‘This music crept by me upon the waters,
Allaying both their fury and my passion
With its sweet air: thence I have followed it
Or it hath drawn me rather.’
When I was at school we studied Shakespeare’s Tempest. I remember our teacher trying to explain to us – a classroom of giggling fifteen-year-olds going through the sea-change of adolescence – what a sea-change was. It must have been frustrating. Our school was less than a mile from the sea and we knew as well as any kids on the planet how it changed. Our very landscape changed with the tides, and the tides changed with the moon and the waves changed with the wind and mountainous swells rose out of placid lakes all in the space of an afternoon. Earlier that summer some other children – city children – had clambered down too far on the rocks beneath Land’s End, got swept off by the seemingly calm sea, and drowned. We would not have done that. We understood the sea. The problem was, we didn’t understand ourselves. We hadn’t made the connection. We hadn’t worked out that our new monthly periods and storms of PMT were like spring tides, and our watery flesh and salty skin and unbearable mood-swings were only the human face of this great untrammelled wilderness that had been roaring in our ears our whole lives, from the moment we woke until the moment we fell asleep.
It was only later, when I grew up and started surfing, that I began to understand what our teacher and Shakespeare had been trying to tell us – that the sea is as powerful a metaphor as any for human experience. I have come to suspect that this, more than the thrill of the ride, is the reason why surfing is so addictive. It’s a controversial position. In their latest ad campaign, surf industry giant O’Neill claims that Girls Just Wanna Have Fun. But I’m not sure clambering into a cold, damp wetsuit before breakfast in order to get smacked in the face by lumps of freezing water qualifies as fun, exactly. Surfing is more essential than fun. Like breathing and eating.
Another thing Shakespeare was trying to tell us, and something that I have since learned from the ocean, is that humans need, more than anything, to make sense of their lives. I believe it’s no accident that I got hooked on chasing waves in my early twenties, a time when my life made so little sense I could barely drag myself out of bed in the morning. I had been utterly nailed by my first experiences of love and death and it was only in the sea, where getting nailed was survivable and to be expected, that I began to find something resembling a sense of perspective. On land my legs wobbled with grief and everything I looked at was tinged with loss. In the sea, everything I looked at was impersonal and constantly changing. I spent half my time underwater, eyes open on a world as mysterious as the inside of my own troubled head. Face to face with all that change and supported by the salty water I gradually learned to trust life again.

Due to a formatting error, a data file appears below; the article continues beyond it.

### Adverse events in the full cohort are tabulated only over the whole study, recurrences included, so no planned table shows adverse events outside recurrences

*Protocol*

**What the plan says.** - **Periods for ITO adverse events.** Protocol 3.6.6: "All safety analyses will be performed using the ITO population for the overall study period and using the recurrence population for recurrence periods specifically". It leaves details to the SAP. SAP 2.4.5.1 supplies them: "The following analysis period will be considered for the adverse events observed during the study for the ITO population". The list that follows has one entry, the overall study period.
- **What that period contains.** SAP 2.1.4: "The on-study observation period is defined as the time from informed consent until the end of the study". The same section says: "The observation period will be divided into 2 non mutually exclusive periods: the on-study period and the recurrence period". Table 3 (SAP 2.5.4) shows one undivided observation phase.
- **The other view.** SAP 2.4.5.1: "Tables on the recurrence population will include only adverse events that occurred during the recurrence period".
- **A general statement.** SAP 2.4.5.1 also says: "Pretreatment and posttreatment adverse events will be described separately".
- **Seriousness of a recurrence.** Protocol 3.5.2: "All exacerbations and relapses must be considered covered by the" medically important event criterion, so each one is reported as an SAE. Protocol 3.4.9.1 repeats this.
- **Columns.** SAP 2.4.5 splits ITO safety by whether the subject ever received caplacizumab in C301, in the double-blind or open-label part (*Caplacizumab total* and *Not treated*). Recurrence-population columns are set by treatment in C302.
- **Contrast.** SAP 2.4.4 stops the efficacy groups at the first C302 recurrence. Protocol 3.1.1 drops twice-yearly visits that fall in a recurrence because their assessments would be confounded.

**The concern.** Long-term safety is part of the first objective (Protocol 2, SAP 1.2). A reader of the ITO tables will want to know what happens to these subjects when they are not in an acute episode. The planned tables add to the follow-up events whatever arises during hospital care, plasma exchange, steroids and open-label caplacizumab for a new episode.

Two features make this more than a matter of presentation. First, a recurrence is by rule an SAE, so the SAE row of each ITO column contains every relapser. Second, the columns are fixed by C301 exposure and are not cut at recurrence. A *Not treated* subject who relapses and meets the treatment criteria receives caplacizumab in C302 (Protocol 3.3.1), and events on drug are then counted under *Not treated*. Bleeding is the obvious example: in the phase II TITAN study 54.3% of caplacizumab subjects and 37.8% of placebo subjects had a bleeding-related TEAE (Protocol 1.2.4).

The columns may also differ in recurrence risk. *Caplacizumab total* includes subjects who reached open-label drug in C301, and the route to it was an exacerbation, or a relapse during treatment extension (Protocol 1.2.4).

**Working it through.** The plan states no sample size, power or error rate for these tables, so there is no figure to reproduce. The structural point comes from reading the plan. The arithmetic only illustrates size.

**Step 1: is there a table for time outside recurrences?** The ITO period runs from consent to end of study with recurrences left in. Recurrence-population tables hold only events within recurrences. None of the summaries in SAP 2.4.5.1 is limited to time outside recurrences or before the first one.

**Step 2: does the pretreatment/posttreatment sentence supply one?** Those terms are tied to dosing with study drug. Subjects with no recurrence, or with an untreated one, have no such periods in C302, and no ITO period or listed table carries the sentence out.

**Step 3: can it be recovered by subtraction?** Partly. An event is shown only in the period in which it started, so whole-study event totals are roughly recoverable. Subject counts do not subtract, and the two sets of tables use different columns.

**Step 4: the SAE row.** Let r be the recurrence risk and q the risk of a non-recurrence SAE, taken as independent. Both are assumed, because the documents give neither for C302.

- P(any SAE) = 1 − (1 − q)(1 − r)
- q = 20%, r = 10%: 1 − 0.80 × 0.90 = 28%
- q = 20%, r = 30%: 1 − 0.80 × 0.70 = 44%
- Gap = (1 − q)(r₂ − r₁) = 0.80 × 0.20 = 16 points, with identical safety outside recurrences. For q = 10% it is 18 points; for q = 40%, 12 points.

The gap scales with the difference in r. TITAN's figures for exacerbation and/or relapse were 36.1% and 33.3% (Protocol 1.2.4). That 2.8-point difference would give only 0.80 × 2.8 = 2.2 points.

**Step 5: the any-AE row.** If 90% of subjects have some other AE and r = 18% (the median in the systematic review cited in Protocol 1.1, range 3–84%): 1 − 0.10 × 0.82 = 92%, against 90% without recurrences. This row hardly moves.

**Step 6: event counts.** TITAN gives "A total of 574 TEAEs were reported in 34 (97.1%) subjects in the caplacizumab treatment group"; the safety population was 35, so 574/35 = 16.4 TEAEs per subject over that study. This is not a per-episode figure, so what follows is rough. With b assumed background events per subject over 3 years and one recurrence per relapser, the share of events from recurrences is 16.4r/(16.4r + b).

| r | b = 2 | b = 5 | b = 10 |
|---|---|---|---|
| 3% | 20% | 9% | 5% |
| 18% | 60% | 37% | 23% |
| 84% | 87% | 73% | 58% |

Ten years have happened since then. Ten years of choices that make sense only in the context of surfing. I have been scratching a living as a DJ, singer-songwriter and author where there aren’t any people, living in a tin shack with no hot water, when I could have gone to London and been paid properly. I’ve never had a job, because only by working for myself can I stay free enough to surf whenever I need to. I have no savings, because I’ve spent any money I have managed to make on trips to far-flung corners of the world. I have damaged and lost relationships, filled my ears with water, burned my eyes and broken my nose. I tore the ligaments in my knee so badly I couldn’t walk for three months. But in spite of all this, I feel a deep sense of gratitude. I know I am one of the very, very lucky ones. Even in the winter, when the wind chill is pulling the temperature down to below zero and the ground is a hard frost. When my bones ache with numbness and I have to hold one hand in the other and use it like a piece of wood to turn the key to unlock my van. Especially in the winter, where just getting changed requires the kind of strong determination of an Olympic athlete. When the wind is howling offshore, the spray off the back of the waves is like a freezing pressure hose and a dark grey sky is spitting hailstones. Because winter sucks, and sometimes life sucks, and sometimes the only thing for it is to paddle out into the big old, sea-changing ocean and get smacked in the face for a few hours. Trust me, it works.
This is a piece I wrote for the winter 2014 edition of the Barefoot Diaries, a quarterly magazine exploring a slower, deeper, more intimate connection with the land.